With training camp less than a month out and rookies excitedly looking to make their mark on the NBA, their styles of play will invariably be compared to someone who laced up their shoes in past years.
After the first round of the 2012 NBA Draft was completed, college stars Anthony Davis, Bradley Beal and Jeremy Lamb all heard their name called by David Stern. They'll also all hear their name called in comparisons of their game as they progress in their careers.
Since those comparisons are already in progress, let's take a look at a more interesting aspect of these first-round rookies and what kind of ceiling they might have. All will be vying for the elusive Rookie of the Year award, and these comparisons could turn into a benchmark for what kind of season each will need to take home the award at season's end.
Before he was Kareem Abdul-Jabbar, Lew Alcindor won the rookie of the year award as a member of the Milwaukee Bucks in the 1969-1970 season. He had just finished another national player of the year, first-team All-NCAA and championship season at UCLA, which is the same criteria boasted by Davis.
Both men have similar body types and their college resumes might have been more similar if all the Kentucky talented hadn't bolted for the NBA after their championship last season.
But Davis has a long ways to go to match the NBA's all-time leading scorer on the offense end. On defense, Davis is supposed to bring some of the same shot-altering ability that Alcindor did during his early days as a Buck, but it remains to be seen if he can dominate both ends of the court.
Carter and MKG both played their careers at distinguished programs, and both had a slew of talent on their teams with NBA potential.
Kidd-Gilchrist had one of the greatest groups of draft prospects out there, while Vince Carter boasted Antawn Jamison and a collective cast of talent.
Game-wise, both were proficient in college at running the fast break and getting above the rim. Of course, Carter is one of the most accomplished athletes in the history of the league, and comparing him to MKG isn't exactly fair.
But if anyone can do it, it's Kidd-Gilchrist, who enters the Charlotte lineup in a similar way that Carter did in Toronto — without much help and a heavy burden to score points for the offense.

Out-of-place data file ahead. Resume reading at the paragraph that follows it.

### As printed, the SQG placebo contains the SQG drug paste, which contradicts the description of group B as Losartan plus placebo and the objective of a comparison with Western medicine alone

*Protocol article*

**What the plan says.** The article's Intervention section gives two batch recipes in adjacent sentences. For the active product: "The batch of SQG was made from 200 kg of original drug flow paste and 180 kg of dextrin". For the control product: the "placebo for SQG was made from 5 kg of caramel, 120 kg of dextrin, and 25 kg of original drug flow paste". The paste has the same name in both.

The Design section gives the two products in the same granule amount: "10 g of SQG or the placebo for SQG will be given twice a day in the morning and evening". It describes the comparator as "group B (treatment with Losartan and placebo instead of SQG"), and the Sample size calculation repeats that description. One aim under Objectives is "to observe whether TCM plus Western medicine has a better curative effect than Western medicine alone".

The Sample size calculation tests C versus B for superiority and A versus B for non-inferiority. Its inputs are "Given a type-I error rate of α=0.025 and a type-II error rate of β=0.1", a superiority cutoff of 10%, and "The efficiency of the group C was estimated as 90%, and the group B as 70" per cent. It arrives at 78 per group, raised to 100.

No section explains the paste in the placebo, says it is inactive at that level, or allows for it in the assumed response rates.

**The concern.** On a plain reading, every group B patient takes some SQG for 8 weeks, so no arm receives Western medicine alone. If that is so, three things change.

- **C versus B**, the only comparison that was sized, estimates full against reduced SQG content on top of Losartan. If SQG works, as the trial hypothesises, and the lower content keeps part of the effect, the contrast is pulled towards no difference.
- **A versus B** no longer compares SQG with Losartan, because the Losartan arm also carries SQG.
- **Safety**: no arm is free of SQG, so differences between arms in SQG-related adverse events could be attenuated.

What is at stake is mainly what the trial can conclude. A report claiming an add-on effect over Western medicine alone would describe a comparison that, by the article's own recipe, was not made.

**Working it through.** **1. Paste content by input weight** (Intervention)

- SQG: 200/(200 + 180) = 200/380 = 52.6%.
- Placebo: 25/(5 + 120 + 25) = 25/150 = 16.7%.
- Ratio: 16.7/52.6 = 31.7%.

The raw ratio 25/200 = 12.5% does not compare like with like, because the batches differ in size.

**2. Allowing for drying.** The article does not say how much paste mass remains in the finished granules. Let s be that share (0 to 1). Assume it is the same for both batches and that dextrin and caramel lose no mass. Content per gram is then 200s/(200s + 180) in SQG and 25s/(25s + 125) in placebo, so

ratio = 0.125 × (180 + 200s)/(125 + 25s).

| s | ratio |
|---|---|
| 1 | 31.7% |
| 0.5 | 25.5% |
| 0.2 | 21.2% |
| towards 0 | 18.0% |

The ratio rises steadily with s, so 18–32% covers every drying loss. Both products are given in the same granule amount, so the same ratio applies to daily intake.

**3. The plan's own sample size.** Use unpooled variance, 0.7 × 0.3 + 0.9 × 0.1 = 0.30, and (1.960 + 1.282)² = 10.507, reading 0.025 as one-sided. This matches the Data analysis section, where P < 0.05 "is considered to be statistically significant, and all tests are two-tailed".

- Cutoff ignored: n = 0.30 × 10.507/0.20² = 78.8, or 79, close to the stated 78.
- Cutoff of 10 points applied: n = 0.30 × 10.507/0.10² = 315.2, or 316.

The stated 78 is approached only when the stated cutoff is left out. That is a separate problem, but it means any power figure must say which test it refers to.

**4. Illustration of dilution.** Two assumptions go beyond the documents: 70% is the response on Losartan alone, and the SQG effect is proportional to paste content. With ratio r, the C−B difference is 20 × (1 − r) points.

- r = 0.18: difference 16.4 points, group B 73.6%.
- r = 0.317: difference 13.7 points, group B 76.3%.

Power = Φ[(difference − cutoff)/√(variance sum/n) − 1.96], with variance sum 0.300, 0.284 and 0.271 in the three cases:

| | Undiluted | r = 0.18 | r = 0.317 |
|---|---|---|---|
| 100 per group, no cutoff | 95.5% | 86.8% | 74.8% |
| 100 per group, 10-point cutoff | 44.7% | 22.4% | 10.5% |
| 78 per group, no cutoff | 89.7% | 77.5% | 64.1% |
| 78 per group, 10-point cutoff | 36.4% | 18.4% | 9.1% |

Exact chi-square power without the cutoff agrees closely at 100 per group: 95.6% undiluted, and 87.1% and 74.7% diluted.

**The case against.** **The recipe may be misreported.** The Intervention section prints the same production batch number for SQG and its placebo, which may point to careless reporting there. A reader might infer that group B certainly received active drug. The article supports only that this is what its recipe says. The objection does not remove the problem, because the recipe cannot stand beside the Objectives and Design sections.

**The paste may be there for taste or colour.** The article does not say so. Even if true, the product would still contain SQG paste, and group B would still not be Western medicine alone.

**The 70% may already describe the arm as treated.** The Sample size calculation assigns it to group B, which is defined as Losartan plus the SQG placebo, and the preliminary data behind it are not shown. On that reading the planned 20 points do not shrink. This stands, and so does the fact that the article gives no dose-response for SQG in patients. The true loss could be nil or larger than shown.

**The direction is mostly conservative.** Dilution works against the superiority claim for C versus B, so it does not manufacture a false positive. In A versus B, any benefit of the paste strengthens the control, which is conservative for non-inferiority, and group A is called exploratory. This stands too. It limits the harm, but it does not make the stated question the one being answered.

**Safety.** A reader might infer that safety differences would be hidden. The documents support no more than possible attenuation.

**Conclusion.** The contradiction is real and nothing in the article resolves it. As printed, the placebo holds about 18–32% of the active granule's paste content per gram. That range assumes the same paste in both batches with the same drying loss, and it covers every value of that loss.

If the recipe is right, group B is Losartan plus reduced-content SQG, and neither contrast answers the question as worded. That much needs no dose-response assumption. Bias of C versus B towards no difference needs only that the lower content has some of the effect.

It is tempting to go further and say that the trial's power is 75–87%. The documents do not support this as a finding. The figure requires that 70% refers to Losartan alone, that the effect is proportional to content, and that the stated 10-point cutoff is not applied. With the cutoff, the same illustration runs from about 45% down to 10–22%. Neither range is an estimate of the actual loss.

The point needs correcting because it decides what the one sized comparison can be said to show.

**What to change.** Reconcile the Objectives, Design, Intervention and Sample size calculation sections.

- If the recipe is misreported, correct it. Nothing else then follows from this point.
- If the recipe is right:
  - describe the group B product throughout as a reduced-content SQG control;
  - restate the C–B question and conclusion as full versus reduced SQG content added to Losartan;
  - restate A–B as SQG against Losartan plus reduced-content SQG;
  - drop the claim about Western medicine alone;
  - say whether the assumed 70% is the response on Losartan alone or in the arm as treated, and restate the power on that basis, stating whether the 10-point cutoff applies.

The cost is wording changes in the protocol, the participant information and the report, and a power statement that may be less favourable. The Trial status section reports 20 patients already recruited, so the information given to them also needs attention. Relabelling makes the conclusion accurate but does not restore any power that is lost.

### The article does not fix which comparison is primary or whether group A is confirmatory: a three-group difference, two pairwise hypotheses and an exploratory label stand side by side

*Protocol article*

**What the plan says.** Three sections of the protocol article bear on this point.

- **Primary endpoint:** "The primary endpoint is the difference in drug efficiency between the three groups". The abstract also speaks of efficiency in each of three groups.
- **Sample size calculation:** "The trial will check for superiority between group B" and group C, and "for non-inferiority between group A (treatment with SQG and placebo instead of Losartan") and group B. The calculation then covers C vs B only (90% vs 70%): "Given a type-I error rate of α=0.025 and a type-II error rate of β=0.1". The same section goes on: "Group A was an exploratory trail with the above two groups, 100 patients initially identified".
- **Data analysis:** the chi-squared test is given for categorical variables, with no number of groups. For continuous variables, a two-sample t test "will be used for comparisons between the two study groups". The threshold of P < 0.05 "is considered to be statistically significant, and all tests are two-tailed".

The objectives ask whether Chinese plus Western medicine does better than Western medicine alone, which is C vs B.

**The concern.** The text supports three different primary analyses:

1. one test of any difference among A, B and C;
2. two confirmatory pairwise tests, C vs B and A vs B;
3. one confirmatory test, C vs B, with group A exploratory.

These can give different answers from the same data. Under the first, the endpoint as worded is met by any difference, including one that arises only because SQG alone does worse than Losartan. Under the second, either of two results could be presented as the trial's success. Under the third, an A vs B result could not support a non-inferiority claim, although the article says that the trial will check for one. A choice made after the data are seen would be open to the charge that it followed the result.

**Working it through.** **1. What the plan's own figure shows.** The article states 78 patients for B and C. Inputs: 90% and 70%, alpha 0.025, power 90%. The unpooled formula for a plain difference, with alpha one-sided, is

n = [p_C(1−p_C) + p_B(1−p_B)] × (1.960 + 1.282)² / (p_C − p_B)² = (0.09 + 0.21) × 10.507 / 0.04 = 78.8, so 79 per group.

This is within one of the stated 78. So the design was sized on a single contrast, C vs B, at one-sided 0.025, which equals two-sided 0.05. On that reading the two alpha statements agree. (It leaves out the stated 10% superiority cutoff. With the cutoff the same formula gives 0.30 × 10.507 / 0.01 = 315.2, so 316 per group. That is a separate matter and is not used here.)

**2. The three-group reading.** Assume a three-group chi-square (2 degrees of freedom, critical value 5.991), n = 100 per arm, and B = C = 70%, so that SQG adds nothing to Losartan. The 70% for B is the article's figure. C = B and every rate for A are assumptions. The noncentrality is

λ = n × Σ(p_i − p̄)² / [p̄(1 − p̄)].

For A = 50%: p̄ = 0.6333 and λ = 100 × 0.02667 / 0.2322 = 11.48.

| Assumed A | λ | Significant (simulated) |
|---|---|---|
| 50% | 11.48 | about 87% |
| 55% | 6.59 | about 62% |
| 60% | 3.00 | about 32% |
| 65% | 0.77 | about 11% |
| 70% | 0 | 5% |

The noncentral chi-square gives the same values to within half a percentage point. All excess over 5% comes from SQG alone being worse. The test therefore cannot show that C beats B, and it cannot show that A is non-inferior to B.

Richmond, who made the title slide picture, was integral to the "Run TMC" offense that Golden State employed over the course of their heyday in the early part of the 1990's. He played well off of Tim Hardaway and Chris Mullin, scoring over 20 points a game during his time in the trio.
Beal enters a similar situation in Washington, where he and John Wall will form a duo looking for someone else to step up and be a part of their big three. Richmond won the rookie of the year award while averaging 22 points a game for the Warriors, and Beal should put up similar numbers in an offense that will center around Wall's ability to create for teammates.
The 1989 rookie of the year bounced around after "Run TMC" broke up, but he still was a scoring threat and eventual NBA champion with the Los Angeles Lakers. Beal has a similar ability to score from both outside and at the rim, just like Richmond did in his first year in the up tempo Golden State system.
Dave Bing was a graduate of Syracuse University, and the winner of the 1966-67 award. A member of the Detroit Pistons, Bing was an undersized combo guard at 6'3" and 180 pounds.
Waiters, also an ex-Orangeman and somewhat undersized for the role scouts envision him to play in the NBA, is out to prove that he's no slouch at either guard position. He's 6'4", but supposed to join Kyrie Irving in the Cleveland backcourt and play off the ball.
Bing was no slouch, averaging 20 points per game for his NBA career and throwing in six assists just for good measure in 12 seasons. Though many were surprised Waiters went at No. 4 after only one college season, he's got some serious skills. However, he's got a long way to go to catch Bing.
If you've never heard of Stokes, the big man who averaged close to 17 rebounds per game before a horrific injury derailed his life and career, you should do so.
The descriptions of his game are close to that of Robinson, who put up big numbers in his final two seasons at Kansas. Both Stokes and Robinson are big men, somewhat undersized for their position, who used good body positioning and determination to take care of the glass on both ends of the court.
Here's hoping Robinson doesn't compare to Stokes in the injury department. He and DeMarcus Cousins make up an exiting new front court for the Sacramento Kings, and is capable of putting up a double-double every game -- something he's shown during his collegiate career.
"Stevie Franchise" was known for his slick handles, ability to get above the rim as a smaller guard and a bad attitude that followed him from the time he was a first round pick of the Vancouver Grizzlies.
Lillard, the impressive Las Vegas summer league Co-MVP with Josh Selby, has similar handles, is similar in size and has the ability to score the ball in the same way Francis use to during his time with the Rockets, Magic and Knicks.
Francis shared the ROY award with Elton Brand in the 1999-2000 season. Lillard is my dark horse for the award, especially after summer league and his place as the starting point guard in new Portland head coach Terry Stotts' rebuilding effort.